These fragments can do only some of the necessary descriptive work. I know that to give some account of our relationship I will need to refer to specific episodes and anecdotes. I quickly find, however, that it is not easy to quarry one’s memory banks. I worry too about the distortions of memory, feeling that some of those familiar familial stories will have become exaggerated in the repetition of their telling. Conferring with family members, my misgivings are confirmed as we turn up different versions of events. Is there any one account that most closely approximates the actuality of the occurrence? Is the veracity of any story even important, or is there something more compelling in how it is remembered and re-told? I wonder what is at stake in remembering (and re-membering) family stories. Perhaps the best thing is to adopt a more “methodical” approach. I decide to interview Ma. She agrees to this and one Saturday evening we settle in to talk over the internet, she at home in Ireland, myself in London, seeing each other via computer cameras. She is nervous at first, unsure of what she is supposed to say, not knowing what the exercise will consist of. I ask her simply to tell me about her life, describing any relation to feminism she might have. She begins, hesitantly, but soon relaxes and begins to talk with ease. Enjoying herself now, she tells me stories I have never heard before. I am engrossed. When I review my notes the next day, it is clear that I was too absorbed in my mother’s talk to give it any direction; I have come away with far more questions than answers. Transcribing my notes, fixing the spoken word by converting it to the more lasting form of the written, I am struck by the immutable character of words on a page. I wonder if my mother has given too much of her self, has spoken too freely. Did she forget that the interview – which had so much the character of a tête-à-tête – was supposed to provide some basis to this paper, that I would write about what she told me? I worry about exploiting this expansiveness, so uncharacteristic of her.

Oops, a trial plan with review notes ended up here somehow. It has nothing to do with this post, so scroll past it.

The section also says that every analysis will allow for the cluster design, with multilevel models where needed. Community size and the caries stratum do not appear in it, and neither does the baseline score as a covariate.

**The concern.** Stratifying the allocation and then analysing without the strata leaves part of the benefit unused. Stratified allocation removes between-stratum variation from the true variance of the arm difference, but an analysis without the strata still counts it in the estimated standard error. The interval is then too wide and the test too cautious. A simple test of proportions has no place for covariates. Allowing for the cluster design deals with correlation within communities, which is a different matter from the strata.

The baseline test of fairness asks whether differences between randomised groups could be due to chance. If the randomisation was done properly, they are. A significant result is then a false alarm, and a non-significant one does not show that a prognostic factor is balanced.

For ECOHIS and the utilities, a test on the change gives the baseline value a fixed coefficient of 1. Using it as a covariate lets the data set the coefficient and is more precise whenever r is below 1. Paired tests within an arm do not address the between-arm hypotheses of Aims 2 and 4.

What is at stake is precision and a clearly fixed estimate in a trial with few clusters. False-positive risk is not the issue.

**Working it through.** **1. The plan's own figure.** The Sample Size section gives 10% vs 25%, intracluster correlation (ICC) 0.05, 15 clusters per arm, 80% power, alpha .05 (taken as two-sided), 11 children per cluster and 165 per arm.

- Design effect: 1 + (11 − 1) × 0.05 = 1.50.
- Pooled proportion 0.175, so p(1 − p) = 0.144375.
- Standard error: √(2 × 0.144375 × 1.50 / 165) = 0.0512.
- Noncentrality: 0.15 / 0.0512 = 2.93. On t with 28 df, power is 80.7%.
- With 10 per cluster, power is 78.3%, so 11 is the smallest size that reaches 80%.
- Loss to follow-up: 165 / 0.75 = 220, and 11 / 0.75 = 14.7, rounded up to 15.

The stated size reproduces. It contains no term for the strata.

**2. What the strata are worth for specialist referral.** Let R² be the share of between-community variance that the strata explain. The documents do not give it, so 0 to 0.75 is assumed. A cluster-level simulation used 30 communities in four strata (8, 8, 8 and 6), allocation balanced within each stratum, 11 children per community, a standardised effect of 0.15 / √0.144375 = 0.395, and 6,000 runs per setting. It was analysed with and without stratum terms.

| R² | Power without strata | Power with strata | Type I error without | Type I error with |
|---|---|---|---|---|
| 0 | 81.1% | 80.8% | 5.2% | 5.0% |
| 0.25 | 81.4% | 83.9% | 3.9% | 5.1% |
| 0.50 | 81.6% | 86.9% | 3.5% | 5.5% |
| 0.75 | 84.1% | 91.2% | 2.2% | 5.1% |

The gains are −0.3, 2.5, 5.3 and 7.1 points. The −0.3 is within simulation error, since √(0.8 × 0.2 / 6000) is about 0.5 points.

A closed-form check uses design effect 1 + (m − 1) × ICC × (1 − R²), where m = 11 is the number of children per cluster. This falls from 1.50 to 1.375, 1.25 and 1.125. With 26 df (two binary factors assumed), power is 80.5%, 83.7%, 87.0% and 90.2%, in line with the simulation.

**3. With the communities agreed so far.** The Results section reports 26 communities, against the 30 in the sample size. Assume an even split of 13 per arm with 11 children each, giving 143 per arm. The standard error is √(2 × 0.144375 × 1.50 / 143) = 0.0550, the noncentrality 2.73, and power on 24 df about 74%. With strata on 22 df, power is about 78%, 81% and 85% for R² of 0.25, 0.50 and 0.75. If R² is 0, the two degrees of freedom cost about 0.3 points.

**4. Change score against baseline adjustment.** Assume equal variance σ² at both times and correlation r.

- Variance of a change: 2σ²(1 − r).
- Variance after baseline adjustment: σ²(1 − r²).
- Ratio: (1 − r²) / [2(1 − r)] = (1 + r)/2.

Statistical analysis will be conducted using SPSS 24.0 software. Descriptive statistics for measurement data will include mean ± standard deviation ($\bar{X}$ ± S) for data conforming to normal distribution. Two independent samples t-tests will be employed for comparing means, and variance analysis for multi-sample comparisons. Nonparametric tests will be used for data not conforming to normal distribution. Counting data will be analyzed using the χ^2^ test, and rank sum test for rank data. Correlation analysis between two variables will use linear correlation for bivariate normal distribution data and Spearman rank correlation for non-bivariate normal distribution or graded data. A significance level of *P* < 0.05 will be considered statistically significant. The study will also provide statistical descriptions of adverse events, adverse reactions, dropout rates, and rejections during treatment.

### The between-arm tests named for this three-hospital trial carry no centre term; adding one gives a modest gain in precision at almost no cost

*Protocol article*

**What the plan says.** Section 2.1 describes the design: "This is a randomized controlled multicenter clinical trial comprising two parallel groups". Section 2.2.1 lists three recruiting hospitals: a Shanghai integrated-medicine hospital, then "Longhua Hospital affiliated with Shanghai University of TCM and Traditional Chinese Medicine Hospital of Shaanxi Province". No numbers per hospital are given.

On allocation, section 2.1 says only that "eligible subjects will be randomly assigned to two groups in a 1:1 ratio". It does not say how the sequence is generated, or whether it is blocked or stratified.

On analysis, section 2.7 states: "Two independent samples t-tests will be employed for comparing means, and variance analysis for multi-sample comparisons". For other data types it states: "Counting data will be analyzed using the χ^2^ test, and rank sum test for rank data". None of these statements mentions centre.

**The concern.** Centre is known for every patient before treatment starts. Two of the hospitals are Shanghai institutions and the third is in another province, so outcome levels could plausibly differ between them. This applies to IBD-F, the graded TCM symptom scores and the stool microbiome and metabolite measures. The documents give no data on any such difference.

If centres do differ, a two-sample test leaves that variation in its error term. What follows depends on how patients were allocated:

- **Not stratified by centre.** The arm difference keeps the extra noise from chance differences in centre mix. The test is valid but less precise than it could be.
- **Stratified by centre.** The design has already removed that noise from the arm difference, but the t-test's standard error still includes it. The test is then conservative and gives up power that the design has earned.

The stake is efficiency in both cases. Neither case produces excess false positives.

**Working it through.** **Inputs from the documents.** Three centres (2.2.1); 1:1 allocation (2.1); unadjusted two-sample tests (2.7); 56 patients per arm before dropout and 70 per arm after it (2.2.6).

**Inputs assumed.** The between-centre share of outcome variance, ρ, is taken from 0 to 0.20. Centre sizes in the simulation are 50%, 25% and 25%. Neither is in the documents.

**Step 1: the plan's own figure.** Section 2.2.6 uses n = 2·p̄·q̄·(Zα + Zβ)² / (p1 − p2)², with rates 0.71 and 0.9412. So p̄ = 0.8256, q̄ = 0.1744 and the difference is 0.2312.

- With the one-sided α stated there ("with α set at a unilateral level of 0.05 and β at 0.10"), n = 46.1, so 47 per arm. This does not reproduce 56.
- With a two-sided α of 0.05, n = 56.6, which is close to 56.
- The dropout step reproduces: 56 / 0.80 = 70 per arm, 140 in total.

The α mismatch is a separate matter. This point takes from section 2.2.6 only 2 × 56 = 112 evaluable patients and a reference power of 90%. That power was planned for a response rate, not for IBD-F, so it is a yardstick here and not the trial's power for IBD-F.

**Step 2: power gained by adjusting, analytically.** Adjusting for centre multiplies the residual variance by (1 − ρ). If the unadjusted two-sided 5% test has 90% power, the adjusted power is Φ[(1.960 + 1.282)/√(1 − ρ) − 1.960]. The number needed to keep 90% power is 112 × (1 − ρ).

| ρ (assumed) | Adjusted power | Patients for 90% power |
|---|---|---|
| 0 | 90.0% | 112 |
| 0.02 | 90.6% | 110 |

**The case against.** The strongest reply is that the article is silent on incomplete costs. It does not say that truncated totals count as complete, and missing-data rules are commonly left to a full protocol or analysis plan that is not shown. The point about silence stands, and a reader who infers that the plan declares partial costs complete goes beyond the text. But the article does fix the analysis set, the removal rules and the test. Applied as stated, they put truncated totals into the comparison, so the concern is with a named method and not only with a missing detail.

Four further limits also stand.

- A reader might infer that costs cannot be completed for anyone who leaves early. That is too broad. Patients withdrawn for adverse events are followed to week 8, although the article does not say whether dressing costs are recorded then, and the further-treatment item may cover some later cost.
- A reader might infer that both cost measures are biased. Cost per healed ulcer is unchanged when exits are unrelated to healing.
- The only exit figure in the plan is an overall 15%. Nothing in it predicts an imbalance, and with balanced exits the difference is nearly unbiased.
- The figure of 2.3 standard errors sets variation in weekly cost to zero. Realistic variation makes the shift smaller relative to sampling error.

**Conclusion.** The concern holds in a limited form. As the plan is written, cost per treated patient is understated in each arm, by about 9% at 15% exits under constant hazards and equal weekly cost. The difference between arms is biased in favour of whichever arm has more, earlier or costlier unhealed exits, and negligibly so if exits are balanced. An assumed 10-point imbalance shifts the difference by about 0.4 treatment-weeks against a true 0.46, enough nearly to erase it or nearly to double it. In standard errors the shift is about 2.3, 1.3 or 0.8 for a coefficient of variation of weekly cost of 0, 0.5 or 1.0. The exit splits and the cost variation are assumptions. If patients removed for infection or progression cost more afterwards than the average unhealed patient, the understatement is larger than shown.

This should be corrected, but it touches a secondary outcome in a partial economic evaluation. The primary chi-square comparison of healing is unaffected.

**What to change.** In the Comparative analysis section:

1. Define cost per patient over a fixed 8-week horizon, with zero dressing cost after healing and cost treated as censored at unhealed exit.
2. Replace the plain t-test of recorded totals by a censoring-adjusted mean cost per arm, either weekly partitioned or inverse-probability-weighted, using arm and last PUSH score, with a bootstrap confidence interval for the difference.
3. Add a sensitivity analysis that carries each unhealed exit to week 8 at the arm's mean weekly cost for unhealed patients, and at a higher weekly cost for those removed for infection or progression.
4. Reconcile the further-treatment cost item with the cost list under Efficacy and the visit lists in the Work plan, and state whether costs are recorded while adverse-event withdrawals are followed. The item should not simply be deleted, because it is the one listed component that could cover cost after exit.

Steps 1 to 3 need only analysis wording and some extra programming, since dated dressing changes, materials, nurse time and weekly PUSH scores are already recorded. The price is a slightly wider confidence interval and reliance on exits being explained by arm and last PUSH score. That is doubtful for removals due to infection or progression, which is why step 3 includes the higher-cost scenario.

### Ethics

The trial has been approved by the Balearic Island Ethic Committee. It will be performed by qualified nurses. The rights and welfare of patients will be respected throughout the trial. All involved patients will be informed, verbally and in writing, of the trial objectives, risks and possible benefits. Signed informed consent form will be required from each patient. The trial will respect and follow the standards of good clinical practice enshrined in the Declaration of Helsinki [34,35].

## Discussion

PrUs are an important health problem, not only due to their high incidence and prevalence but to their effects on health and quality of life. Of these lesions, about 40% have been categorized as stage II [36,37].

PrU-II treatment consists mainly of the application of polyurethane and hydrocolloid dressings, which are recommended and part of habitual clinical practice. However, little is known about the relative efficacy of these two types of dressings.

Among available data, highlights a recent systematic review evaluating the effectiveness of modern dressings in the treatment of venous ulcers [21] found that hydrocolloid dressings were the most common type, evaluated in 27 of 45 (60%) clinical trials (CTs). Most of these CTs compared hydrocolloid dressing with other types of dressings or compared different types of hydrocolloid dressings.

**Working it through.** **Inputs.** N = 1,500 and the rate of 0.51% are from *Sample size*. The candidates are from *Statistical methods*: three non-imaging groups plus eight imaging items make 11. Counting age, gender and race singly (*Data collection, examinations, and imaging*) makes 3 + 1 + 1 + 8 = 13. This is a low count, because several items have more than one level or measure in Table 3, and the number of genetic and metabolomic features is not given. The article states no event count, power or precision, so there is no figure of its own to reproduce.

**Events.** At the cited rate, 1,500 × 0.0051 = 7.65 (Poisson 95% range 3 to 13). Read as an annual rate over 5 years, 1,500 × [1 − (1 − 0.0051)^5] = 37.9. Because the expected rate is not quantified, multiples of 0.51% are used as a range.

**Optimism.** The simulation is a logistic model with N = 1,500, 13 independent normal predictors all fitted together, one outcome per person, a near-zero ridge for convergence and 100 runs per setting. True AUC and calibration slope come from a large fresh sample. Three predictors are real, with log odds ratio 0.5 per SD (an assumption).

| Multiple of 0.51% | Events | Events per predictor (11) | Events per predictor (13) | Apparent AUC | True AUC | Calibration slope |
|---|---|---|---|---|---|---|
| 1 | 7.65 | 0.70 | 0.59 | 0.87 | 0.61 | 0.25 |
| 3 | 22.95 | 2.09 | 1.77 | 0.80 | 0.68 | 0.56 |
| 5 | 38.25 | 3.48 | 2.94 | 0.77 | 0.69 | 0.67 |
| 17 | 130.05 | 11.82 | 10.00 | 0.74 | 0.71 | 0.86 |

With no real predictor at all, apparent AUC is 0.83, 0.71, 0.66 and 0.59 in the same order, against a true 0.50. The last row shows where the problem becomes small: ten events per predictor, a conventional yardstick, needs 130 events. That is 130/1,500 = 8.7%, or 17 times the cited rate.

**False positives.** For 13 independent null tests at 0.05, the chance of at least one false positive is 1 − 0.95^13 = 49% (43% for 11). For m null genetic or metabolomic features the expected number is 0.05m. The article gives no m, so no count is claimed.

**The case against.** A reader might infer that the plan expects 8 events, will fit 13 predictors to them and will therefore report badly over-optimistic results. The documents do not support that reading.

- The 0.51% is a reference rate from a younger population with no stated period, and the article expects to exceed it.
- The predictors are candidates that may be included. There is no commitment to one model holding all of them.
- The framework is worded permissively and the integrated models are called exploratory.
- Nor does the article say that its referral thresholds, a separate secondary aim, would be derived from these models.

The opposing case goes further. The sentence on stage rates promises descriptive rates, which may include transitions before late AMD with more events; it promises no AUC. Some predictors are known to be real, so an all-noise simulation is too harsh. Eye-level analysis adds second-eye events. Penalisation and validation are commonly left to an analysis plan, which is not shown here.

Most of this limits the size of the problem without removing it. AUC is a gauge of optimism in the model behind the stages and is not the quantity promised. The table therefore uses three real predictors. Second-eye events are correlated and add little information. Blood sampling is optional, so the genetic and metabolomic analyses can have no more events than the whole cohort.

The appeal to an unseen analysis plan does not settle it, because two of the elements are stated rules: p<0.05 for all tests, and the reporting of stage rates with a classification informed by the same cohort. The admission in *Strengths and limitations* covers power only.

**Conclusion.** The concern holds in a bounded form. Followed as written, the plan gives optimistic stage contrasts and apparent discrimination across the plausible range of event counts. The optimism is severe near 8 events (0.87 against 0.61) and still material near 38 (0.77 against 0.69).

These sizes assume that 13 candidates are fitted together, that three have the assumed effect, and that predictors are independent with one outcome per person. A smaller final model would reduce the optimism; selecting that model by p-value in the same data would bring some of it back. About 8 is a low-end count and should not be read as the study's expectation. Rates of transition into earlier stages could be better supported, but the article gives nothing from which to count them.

These attempts towards authentication are borne of a desire for my mother to recognise herself in this composite portrait. In writing, I become resigned to the idea that there will be discordances – because she does not, cannot, see herself as I see her. I worry especially that my attempts to read my mother through feminism will be rebuked, my efforts towards better understanding met with charges of intellectual posturing and pretension. I cannot but be conscious of the dangers my presumptions might hold, wary of the ambivalence of our relationship: the easy hurt, our mutual fear of saying the wrong thing and becoming at odds. And what of the others? My father – very much the public face of our family – will he be embarrassed, offended or disappointed by what I write? Probably he knows that he does not come off well in any account of my mother’s early married life, having neglected (the word is bitter) his wife to forge his career, the real fear of poverty and the absolute need to succeed always spurning him on. How changed he is now, so generous and considerate – it seems unfair to bring up these early failings. And yet, this is part of the story, and an important part of my own story. I consider as well my two older sisters and my younger brother. What will they think? Will they read what I write and balk at the conceit of the iteration ‘my mother’? Because she is not my mother alone: each of us, her children, have different conceptions of who she was and is, our relationships to her mediated by divergent upbringings, the shifting life circumstances and family dynamics we bore witness to and participated in.


Rachel O’Neill is a PhD candidate at King’s College London, where her research centres on men and masculinities, sexual cultures and social change. The above extract is taken from her essay on wilfulness and passionate scholarship, one of seventeen contributions to Mother of Invention. Further information about the book is available via the publisher’s website:

Leave a Reply

Your email address will not be published. Required fields are marked *